If you had to describe yourself as a color, which would you pick?
I think a sea blue. Mine and my son’s eyes are the that colour, and I love the ocean. I used to live by the atlantic ocean, and seeing and hearing it every morning and night was beautiful and very lucky. Blue is deep too, there’s lots of shades, so perhaps it would be that one.
What is your favorite part of being a writer? What is your least favorite?
The favourite is absolutely having people tell you’ve they’ve read your work, full stop. It’s a bonus if they enjoy it! The least favourite is the promotion! It’s fun in a way, too, but you just hope you’re not boring people!
How do you spend your days?
I have a son who’s just turned 4 and is autistic, so our days are quite structured. He goes to pre-school Monday to Friday for 3 hours in the morning, so I usually get about 2 and a half hours of work in then. Once he’s home, we do a different activity depending on the day; Monday is usually a relaxed afternoon at home, Tuesday is swimming, Wednesday a day out, Thursday we got for a walk, Friday is swimming. After he goes to bed, I do a little more work, then get more in during the weekend and some time to relax myself.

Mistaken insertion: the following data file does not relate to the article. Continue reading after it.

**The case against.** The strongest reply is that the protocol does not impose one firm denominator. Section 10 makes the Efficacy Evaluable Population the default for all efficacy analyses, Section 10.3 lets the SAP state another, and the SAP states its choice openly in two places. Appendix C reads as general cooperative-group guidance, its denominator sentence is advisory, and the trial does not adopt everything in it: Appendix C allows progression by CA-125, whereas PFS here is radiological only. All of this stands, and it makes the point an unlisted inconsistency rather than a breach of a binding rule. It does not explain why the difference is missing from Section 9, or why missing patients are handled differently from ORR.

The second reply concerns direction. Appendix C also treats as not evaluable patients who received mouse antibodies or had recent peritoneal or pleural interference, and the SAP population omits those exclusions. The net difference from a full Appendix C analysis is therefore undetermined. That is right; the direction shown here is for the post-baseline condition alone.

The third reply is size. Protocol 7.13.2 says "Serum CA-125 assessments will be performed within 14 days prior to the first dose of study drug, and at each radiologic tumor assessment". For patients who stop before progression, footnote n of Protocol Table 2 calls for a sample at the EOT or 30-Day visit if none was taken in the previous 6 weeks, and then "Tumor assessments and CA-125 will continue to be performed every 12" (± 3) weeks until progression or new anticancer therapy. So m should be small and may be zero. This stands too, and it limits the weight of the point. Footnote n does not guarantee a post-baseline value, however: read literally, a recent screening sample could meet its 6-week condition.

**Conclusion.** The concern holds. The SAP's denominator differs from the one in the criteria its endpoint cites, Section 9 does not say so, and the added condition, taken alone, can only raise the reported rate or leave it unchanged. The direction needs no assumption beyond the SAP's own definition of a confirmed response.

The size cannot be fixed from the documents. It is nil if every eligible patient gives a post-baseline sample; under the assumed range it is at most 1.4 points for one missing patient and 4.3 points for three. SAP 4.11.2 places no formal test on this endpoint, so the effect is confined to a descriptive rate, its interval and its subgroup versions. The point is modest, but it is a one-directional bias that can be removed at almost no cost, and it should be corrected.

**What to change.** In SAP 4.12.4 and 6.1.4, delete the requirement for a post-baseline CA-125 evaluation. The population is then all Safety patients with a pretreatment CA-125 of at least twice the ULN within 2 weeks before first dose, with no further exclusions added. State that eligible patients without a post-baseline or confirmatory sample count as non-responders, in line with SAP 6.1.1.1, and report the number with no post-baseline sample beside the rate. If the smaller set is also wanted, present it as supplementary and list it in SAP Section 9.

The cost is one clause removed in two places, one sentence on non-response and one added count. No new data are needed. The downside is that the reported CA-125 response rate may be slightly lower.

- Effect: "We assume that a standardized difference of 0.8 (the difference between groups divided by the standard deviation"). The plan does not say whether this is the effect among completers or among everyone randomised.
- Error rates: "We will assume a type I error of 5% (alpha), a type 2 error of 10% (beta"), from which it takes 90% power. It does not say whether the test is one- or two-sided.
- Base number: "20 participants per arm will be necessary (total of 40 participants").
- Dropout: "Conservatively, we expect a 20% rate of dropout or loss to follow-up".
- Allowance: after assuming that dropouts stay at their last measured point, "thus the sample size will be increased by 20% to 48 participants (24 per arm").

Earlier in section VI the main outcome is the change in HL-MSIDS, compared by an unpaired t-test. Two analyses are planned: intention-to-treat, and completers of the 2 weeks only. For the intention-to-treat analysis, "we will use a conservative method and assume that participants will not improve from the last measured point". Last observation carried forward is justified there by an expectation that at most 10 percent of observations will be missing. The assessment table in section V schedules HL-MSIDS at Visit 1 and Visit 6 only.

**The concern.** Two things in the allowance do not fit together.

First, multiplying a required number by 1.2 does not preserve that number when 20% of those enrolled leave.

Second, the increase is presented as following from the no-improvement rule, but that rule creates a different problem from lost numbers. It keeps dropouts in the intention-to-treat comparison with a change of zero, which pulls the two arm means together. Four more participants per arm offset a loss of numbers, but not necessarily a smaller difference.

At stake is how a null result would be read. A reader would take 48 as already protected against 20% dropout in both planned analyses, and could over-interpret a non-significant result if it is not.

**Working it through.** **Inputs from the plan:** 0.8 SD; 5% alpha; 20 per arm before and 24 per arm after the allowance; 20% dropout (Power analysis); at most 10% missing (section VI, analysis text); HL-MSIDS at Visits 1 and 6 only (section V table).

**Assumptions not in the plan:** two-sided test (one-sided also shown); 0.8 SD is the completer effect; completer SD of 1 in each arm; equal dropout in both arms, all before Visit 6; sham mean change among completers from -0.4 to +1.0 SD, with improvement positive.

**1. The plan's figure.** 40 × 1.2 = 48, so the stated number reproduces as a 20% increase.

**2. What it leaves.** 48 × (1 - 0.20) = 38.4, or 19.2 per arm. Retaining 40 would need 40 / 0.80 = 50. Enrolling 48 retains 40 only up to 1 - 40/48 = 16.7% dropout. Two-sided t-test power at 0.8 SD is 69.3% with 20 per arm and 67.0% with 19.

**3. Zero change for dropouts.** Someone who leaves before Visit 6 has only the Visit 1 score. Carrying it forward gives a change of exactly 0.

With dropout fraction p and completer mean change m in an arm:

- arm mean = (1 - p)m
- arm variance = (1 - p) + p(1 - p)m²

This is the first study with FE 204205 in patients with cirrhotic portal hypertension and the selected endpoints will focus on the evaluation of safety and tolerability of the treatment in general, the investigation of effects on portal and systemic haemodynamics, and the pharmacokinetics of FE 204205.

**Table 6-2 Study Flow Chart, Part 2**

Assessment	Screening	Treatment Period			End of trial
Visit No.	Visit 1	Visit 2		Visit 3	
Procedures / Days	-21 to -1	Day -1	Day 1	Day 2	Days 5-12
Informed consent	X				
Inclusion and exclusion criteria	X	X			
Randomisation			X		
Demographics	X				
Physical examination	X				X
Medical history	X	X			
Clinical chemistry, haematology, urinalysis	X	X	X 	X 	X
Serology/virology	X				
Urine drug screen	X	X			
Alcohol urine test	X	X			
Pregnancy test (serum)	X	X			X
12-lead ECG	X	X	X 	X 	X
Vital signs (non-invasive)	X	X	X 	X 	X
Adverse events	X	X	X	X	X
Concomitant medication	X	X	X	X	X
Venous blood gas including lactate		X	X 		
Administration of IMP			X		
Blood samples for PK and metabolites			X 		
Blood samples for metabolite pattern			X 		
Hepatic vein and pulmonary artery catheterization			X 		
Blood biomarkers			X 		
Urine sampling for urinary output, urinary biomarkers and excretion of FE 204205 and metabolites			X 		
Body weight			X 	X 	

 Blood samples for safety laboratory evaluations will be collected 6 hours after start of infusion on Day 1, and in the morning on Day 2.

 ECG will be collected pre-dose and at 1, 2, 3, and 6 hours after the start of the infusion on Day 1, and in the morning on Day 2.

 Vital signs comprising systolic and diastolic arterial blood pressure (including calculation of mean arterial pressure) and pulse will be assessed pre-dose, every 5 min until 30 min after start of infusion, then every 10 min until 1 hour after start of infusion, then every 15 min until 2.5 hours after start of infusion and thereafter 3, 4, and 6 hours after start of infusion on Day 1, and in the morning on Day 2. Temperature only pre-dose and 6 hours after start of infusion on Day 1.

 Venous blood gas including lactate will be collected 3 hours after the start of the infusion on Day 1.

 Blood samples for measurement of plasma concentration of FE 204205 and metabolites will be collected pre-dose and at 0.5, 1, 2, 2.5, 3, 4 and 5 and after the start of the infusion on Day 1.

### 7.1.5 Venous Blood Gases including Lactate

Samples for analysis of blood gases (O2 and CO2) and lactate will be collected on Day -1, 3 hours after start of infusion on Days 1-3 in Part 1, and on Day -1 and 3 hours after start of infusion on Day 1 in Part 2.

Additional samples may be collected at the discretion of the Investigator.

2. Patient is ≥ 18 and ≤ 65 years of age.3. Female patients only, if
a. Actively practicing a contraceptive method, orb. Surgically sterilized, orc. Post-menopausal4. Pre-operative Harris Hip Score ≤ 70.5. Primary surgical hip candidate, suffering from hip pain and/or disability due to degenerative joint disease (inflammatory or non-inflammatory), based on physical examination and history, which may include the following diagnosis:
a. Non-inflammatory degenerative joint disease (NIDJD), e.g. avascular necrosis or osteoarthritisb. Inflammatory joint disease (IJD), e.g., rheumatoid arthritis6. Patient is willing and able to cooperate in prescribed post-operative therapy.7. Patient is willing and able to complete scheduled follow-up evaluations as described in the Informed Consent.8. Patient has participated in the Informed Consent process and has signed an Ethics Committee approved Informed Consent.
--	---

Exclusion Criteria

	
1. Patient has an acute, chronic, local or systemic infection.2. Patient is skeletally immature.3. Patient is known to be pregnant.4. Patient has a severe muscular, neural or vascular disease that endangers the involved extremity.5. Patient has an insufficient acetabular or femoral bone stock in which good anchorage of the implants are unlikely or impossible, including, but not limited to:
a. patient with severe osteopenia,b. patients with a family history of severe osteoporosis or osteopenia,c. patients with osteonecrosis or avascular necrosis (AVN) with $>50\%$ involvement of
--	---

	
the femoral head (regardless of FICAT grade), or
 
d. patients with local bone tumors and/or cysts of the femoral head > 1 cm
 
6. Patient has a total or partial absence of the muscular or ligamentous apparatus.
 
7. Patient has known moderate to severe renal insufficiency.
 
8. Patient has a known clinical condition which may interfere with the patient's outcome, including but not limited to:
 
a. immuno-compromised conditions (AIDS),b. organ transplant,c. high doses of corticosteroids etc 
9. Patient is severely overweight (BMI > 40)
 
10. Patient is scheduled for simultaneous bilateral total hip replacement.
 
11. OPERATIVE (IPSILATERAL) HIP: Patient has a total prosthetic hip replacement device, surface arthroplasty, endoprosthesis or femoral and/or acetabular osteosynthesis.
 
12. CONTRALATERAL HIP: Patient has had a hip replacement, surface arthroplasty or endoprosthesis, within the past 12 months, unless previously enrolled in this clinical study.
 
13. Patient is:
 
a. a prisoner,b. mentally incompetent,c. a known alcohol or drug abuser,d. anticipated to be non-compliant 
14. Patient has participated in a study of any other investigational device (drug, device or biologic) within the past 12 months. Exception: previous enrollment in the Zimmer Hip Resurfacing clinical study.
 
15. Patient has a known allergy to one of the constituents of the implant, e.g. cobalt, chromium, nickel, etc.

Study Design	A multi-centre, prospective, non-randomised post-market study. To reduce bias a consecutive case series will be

If you could spend a day with any author, who would you choose and why?
Robert Jordan. I’d plague him about the minutiae of Wheel of Time, pester him about changing his mind about Demandred/Taim and contentedly listen to any tale he’d like to tell me.
Besides writing, what are you passionate about?
I’m a big music fan, both listening and playing. Reading, too. I’m not sure what I’d do without books.
Do you believe there is a difference between a writer and an author?
I suppose an author would suggest they’ve published work somewhere, and a writer hasn’t, but not really. I think writing is writing regardless of what the creator does with it.
What have you always wanted to try but haven’t yet?
In writing? A proper murder mystery novel, like an Agatha Christie style one. In general? I’d love to do the Lord of the Rings tour in New Zealand! One day!